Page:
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Smaller-engined Mazda MX-5 a sales uncertainty

Max value: Mazda will be watching the sales of the 1.5-litre version of the MX-5 that lands in showrooms this month.

Mazda hopes fans will see the value and purity in downsized 1.5L Roadster versions

Mazda logo10 Aug 2015

By BYRON MATHIOUDAKIS

MAZDA Australia says it has concerns about the 1.5-litre version of the all-new MX-5 convertible will fare in the sales charts, given it is the smallest-capacity engine ever offered in the series’ 26-year run.

Speaking with GoAuto at the launch of the ND MX-5 in Queensland last week, Mazda Australia managing director Martin Benders said the roadster has been priced deliberately low in the hope of emulating the MX-5’s long-term success in the United Kingdom – which remains one of the biggest markets for the drop-top in the world.

“We’ve released it with the 1.5-litre engine, but we don’t know what the reaction to it will be,” he said. “Going from a 2.0-litre to a 1.5-litre is a risk, and we don’t know whether the drop in capacity will impact sales.

“We should be able – with two engines and all the variants that we’ve got in the new MX-5 – to exceed the sales of the earlier MX-5’s 1500 or so sales in one year, but how far above that we go really depends on how much incrementality we get from the new 1.5. It’s a great price – but will people buy the smaller-engined version.”

In its first year at least, Mazda is counting on selling 125 MX-5s per month, with the 2.0L engine models outstripping the 1.5L by a ratio of 48/52.

Furthermore, the transmission split should be at 60/40 in the manual’s favour, and the better-equipped GT will most probably outsell the Roadster two-to-one.

The goal in 2016 is to break the MX-5’s long-standing sales records, which were 1468 units in the previous-generation NC series’ first full year on sale in 2006, just ahead of the original NA’s 1990 tally of 1446 orders.

Mr Benders believes the new model’s $15,000 lower starting price over its predecessor should help the MX-5 maintain momentum after the initial expected sales spike subsides, as it has done historically in the United Kingdom, where it has consistently performed better than in Australia due to the availability of a cheaper entry level variant.

He also added that Mazda Australia now has the clout to negotiate sharp pricing with the Hiroshima headquarters as a result of its increasing sales and market share over the past few years.

The strong customer reception enjoyed by the Toyota 86 – which caused a sensation when launched in June 2012 from $29,990 plus on-road costs – has also helped convince Japan.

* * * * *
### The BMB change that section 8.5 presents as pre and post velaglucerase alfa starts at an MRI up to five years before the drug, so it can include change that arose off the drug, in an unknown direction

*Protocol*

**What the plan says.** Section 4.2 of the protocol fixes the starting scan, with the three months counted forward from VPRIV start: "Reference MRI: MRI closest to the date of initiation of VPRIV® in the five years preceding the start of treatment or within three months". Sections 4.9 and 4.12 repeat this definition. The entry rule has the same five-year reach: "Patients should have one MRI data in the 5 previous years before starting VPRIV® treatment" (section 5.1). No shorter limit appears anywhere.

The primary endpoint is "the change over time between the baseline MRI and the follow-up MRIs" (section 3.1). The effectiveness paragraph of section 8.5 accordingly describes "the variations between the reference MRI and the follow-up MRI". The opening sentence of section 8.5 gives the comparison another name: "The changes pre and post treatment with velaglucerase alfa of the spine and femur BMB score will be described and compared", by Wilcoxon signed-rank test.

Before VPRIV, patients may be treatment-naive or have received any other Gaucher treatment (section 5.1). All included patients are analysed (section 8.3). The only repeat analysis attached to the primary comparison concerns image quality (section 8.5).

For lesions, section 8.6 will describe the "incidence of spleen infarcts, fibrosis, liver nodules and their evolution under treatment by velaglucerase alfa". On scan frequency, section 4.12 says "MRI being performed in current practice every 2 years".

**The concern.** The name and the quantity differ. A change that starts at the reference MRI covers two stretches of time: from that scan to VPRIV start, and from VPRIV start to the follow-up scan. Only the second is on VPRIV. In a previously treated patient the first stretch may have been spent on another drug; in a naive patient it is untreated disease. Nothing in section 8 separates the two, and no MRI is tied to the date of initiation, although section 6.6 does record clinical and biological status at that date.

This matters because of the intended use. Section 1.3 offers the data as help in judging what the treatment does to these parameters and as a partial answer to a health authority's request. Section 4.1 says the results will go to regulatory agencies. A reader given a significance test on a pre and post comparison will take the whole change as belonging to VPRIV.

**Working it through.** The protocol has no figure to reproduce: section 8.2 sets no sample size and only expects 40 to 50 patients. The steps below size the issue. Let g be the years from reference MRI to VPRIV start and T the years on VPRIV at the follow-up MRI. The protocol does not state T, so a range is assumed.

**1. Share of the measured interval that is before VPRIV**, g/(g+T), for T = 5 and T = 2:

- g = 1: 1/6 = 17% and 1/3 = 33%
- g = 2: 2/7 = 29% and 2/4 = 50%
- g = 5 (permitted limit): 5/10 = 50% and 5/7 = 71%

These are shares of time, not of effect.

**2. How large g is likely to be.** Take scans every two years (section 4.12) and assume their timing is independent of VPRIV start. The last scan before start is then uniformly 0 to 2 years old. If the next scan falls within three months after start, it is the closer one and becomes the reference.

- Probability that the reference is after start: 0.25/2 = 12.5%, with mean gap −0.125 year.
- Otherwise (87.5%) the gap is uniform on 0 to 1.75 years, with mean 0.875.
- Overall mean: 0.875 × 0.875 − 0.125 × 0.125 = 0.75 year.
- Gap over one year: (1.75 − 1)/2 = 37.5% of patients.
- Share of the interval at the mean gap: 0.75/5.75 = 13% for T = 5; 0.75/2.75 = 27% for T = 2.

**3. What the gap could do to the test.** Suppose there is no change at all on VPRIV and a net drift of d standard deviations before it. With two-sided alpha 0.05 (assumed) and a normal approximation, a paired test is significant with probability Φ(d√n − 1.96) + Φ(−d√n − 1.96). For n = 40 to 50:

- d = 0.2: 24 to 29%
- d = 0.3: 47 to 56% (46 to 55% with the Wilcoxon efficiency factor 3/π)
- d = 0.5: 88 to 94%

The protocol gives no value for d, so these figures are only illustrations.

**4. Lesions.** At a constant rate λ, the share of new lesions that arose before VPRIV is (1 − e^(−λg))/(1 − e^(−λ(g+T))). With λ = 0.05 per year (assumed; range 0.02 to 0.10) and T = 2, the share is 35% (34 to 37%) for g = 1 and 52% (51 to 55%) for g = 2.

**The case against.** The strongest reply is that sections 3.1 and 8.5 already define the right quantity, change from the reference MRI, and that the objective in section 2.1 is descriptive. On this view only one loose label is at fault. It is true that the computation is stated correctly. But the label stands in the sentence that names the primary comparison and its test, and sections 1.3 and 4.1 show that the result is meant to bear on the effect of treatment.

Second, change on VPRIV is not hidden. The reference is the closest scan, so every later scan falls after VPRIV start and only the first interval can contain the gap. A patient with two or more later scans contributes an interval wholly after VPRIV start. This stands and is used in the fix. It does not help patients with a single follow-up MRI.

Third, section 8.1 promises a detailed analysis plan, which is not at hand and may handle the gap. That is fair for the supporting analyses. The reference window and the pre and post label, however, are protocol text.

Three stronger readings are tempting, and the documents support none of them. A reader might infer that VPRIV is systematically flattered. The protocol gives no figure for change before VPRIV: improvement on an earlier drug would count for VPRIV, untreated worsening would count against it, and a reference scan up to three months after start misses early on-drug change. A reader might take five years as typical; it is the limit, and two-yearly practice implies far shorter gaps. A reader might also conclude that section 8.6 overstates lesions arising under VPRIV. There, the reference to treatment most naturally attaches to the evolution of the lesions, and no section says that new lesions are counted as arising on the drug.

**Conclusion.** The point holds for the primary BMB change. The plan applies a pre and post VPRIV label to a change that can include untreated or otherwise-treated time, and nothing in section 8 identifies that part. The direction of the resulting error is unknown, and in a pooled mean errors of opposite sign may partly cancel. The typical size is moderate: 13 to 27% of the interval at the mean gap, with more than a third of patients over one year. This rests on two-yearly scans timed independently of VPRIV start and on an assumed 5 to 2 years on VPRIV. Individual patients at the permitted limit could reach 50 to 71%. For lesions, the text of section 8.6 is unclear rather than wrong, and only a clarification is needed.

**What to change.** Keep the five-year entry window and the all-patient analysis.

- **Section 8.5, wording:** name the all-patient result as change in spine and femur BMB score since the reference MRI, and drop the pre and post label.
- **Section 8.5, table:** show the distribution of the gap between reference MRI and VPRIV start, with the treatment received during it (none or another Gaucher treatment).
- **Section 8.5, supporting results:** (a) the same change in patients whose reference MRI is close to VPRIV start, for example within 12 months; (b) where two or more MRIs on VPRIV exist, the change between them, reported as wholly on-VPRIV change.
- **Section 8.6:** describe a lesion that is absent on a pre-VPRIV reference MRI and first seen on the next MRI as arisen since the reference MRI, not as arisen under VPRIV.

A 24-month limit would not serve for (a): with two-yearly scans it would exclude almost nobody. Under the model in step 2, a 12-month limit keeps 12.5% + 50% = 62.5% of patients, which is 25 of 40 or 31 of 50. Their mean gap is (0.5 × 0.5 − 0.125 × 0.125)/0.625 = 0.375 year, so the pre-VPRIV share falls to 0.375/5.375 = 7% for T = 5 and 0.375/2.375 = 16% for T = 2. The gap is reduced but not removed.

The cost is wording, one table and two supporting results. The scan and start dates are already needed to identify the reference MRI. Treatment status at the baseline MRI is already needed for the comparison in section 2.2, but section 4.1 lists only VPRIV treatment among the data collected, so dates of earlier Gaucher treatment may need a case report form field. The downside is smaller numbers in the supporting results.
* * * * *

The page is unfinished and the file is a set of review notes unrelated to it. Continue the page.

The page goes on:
“I tell you, it was a fairly serious discussion with Mazda in Japan,” Mr Benders revealed. “Since the (previous-generation) NC first appeared 10 years ago, we’ve been much more successful in Australia, which has given us credibility with Mazda Motor Corporation. And the 86’s pricing has helped too, because they’ve seen that there is volume down that end of the market.

“So it’s been a combination of things that has allowed us to price the 1.5L from $31,990, and the currency today is probably even better than it was back then (which helps), so if you look at all the factors together, we were able to convince the factory to let us roll it back.

“If you look at the UK, over the 25 years, in a market that is 50 per cent bigger than Australia, they’ve sold 10 times as many MX-5s as we have. And they never took the price up as far as we did. And that becomes a price/volume thing ... so we were able to take it back to where it originally was.”

Mr Benders rejects the notion that competition from hot hatches such as the Ford Fiesta ST and Volkswagen Golf GTI, as well as more traditional coupes such as the 86 and Hyundai Veloster, means life is tougher for the MX-5 today than it was 25 years ago, especially since the series has gone back to its core basics.

“When the first MX-5 came out there was still a whole lot of stuff like the Toyota Celica and Honda Integra – and we even had the MX-6 coupe out at the time,” he said.

“So I think these things ebb and flow, and we’ve been very consistent in there with MX-5, even if the car started to follow its own track up (in price, size and weight).

“But the 2005 NC was a platform shared with the RX-8, so it had its own compromise in it – the first time we actually compromised the platform, because the MX-5’s always had a dedicated platform. So we’ve gone back to the pure form…. and I hope buyers can see that.

“We’re seeing urban, childless couples who are professionals, living close to the city, maybe in an apartment… they probably don’t even use their car during the week… they only need a weekend car, and this is the perfect weekend car..

so it’s probably the right car for its time… again.”

Released in October 1989, the original MX-5 wore a sticker price of $29,550, which is nearly $59,000 in today’s money.

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